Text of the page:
A big pandemic positive has been the faster pace at which industries imagined, innovated and deployed technology. IT projects that would have taken months pre-Covid have happened in days. Take home working. From one week to the next big businesses moved tens of thousands of workers to their kitchen tables. While in retail, some forward-thinkers used lockdown to scale at unimaginable speeds. For example, Flooid helped Hudson Group shave five months off of a transaction platform deployment rollout to more than 1,000 stores. IT departments have proved they can deliver faster; if the roadblocks are removed, partners are right, and underlying technology is in place. Retail needs to continue to innovate and speed up turning innovations into value.

3) Cloud drives success

Public or private, multi or hybrid, the pandemic has highlighted the power of building retail technology in the cloud. Cloud delivers many benefits:

  • Flexibility on data sovereignty
  • Quicker and less expensive to experiment
  • Easier to use AI and automation for scenario testing
  • Only paying for what you use
  • Faster to scale

Retailers with a head start in cloud have proved more agile than competitors with legacy storage, silo systems and inflexible innovation environments. Cloud gives retailers agility, economy, and the ability to experiment with time, cost and labour-saving tech like automation and AI.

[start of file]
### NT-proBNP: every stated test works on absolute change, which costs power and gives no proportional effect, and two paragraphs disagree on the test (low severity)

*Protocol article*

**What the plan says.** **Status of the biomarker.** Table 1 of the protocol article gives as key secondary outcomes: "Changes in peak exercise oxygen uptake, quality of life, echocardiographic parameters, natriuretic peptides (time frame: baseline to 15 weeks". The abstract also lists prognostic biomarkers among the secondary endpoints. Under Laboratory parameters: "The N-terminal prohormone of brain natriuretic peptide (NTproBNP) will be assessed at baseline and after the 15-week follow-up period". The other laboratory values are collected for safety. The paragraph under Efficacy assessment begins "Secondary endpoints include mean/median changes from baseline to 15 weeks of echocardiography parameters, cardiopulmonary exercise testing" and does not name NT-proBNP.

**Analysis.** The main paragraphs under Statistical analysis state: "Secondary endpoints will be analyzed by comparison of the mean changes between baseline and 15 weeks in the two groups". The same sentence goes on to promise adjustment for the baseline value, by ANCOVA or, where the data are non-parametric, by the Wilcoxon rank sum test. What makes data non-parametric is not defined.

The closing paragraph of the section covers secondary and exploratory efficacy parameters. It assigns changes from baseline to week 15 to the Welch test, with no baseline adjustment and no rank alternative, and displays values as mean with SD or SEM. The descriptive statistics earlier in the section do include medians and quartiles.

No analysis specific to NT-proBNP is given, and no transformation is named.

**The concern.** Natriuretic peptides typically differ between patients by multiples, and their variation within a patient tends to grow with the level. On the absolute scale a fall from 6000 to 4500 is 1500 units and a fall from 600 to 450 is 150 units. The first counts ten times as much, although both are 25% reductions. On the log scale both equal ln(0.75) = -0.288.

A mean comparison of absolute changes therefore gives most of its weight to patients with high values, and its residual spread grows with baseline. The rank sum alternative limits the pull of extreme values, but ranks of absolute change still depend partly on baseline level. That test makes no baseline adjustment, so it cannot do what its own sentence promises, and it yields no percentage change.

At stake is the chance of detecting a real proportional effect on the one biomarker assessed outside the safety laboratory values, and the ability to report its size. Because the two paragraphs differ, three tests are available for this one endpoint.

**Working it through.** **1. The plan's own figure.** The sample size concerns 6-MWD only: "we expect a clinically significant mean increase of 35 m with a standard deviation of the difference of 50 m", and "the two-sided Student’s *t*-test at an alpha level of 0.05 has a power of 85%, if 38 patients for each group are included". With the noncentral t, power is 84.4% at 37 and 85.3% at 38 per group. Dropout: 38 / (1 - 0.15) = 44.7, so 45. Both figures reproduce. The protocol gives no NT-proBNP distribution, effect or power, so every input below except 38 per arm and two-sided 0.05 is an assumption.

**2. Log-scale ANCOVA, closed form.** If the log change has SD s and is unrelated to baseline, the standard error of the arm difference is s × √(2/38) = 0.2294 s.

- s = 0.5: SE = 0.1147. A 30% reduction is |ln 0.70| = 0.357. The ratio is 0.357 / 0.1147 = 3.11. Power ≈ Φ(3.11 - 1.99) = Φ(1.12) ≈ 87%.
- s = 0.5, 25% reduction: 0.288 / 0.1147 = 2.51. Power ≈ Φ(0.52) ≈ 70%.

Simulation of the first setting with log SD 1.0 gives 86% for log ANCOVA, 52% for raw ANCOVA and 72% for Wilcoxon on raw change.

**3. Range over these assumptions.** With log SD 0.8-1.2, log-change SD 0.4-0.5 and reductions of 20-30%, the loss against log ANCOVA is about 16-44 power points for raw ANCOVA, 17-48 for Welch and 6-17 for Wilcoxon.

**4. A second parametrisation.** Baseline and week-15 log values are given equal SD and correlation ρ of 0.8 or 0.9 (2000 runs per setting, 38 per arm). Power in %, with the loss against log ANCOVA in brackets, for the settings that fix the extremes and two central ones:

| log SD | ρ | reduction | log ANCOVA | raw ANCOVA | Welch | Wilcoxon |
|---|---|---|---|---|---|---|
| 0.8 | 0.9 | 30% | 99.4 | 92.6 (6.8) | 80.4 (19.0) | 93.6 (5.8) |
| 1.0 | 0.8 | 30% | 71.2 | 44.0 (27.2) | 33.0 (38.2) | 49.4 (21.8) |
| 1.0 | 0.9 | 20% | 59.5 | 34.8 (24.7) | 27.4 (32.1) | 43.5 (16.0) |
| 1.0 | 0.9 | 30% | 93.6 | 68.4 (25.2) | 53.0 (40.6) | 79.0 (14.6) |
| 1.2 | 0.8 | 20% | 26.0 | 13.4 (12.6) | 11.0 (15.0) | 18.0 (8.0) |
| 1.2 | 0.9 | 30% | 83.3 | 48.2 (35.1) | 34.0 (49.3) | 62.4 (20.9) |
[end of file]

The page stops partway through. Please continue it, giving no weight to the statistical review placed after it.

4) Mixed-merchandise wins

Multi-vertical retailers have been in a better position to either sell more during the pandemic or pivot their operations to survive. In North America ‘big-box’ retailers such as Walmart and Target attributed their pandemic success to their diverse mix of merchandise. As CNBC puts it: “In the early weeks of the pandemic, consumers flocked to stores to stock up on pantry staples and hand sanitiser. But as the pandemic stretched on, they shopped for bikes, puzzles, hair colour and other items to help them entertain themselves or adjust to more time at home.”

In the UK, Selfridges created a pop-up kitchen space to sell takeaways for the first time. Other department stores remained open because of their ‘essential retail’ food offer but swiftly reconfigured their store layouts to offer clothes and gifts beside the refrigerated aisles. Multi-vertical stores meant more options — and it will be interesting to see how this affects plans in the future.

5) Change is here to stay